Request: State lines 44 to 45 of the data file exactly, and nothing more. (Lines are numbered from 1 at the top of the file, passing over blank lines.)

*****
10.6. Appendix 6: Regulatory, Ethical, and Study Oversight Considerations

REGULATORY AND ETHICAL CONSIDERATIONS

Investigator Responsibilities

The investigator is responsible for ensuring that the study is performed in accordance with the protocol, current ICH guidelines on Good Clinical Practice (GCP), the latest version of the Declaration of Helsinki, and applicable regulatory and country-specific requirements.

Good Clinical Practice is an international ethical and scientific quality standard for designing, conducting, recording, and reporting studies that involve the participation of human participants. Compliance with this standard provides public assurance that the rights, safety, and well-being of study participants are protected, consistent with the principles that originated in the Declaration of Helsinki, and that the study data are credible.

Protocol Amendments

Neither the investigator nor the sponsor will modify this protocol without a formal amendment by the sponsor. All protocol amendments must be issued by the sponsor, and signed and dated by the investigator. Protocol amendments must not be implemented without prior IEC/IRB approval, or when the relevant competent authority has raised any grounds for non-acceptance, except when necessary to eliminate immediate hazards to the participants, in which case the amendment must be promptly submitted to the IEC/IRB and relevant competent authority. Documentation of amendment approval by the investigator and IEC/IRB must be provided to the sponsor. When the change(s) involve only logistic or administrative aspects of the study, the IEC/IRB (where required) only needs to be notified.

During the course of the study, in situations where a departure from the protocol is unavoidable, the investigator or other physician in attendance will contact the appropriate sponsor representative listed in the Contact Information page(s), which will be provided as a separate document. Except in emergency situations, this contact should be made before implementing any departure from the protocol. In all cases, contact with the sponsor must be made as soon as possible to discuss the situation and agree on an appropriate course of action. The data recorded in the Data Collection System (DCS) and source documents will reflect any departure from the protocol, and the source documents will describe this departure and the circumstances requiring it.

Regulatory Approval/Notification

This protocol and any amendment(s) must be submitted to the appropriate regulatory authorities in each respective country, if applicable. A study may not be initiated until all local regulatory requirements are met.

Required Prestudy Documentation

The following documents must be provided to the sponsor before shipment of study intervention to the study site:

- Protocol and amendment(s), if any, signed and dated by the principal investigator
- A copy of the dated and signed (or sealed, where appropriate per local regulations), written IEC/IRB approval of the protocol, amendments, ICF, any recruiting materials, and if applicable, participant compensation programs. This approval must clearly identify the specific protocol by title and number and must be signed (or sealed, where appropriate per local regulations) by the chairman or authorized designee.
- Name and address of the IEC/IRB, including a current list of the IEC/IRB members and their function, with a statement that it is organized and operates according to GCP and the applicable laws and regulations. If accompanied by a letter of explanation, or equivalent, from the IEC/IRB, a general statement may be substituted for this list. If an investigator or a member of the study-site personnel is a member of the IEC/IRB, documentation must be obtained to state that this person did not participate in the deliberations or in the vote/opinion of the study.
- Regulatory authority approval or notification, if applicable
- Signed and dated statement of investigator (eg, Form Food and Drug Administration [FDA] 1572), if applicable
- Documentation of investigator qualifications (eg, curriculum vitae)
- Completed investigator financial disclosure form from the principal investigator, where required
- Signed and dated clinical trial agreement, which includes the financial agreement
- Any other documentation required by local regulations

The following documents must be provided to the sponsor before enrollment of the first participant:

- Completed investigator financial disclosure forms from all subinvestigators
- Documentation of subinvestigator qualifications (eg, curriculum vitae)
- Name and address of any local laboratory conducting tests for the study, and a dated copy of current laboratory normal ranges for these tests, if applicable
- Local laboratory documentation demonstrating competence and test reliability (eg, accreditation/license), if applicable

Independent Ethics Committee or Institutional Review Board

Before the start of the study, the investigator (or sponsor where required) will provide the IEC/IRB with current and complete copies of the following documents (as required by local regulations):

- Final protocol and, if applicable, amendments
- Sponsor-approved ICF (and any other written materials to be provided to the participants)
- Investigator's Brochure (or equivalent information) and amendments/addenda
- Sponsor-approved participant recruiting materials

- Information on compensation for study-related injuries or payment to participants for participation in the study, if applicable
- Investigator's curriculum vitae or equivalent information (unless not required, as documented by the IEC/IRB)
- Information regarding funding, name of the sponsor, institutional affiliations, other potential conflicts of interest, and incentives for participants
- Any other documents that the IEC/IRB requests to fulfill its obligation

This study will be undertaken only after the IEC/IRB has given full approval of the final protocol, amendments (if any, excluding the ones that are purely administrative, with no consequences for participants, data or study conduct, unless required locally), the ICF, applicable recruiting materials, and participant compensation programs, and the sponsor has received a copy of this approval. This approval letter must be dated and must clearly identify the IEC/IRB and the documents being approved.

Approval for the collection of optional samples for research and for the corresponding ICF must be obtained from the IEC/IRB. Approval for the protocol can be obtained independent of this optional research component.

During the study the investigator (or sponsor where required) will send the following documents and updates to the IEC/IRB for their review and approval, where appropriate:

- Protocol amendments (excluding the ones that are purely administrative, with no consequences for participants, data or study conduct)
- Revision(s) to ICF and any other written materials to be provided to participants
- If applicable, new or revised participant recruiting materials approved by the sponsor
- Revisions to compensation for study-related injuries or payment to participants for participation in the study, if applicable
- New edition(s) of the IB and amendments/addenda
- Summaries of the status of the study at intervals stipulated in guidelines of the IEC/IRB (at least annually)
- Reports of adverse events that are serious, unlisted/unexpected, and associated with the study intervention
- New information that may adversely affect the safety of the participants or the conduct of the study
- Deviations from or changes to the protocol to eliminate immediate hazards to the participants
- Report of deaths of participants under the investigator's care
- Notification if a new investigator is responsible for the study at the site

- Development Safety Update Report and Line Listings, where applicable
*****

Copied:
- New edition(s) of the IB and amendments/addenda
- Summaries of the status of the study at intervals stipulated in guidelines of the IEC/IRB (at least annually)